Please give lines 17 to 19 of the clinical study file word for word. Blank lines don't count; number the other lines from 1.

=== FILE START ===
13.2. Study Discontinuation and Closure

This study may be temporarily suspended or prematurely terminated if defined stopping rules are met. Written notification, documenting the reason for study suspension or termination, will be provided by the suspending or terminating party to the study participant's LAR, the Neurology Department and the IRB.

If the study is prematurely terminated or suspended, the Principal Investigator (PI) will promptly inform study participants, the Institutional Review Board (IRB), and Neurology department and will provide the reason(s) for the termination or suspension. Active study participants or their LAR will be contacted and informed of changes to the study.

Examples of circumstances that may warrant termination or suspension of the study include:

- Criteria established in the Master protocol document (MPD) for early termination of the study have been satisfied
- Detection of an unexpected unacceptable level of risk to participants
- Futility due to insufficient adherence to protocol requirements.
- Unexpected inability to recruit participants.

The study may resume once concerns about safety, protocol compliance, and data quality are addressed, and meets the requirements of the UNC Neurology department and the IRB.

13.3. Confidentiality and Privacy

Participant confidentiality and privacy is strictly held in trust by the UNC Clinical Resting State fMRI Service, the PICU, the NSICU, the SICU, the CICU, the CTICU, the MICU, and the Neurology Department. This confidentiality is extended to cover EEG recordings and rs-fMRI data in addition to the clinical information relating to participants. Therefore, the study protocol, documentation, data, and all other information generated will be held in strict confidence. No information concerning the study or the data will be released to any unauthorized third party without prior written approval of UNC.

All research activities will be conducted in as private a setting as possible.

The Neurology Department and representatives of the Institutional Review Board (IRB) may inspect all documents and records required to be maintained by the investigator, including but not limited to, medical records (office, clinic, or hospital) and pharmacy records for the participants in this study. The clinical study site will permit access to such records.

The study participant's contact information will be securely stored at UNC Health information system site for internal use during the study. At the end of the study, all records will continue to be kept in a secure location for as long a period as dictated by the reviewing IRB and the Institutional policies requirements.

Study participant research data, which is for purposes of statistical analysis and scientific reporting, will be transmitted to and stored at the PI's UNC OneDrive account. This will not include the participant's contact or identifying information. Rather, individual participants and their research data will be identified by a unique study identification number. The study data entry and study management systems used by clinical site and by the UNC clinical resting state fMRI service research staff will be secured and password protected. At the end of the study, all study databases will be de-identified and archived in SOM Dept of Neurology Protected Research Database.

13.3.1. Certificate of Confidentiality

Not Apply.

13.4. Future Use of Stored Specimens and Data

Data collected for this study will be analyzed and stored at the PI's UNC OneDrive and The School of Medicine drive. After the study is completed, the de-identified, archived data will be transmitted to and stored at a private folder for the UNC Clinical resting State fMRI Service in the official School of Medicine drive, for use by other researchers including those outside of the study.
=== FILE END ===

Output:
Not Apply.

13.4. Future Use of Stored Specimens and Data

Data collected for this study will be analyzed and stored at the PI's UNC OneDrive and The School of Medicine drive. After the study is completed, the de-identified, archived data will be transmitted to and stored at a private folder for the UNC Clinical resting State fMRI Service in the official School of Medicine drive, for use by other researchers including those outside of the study.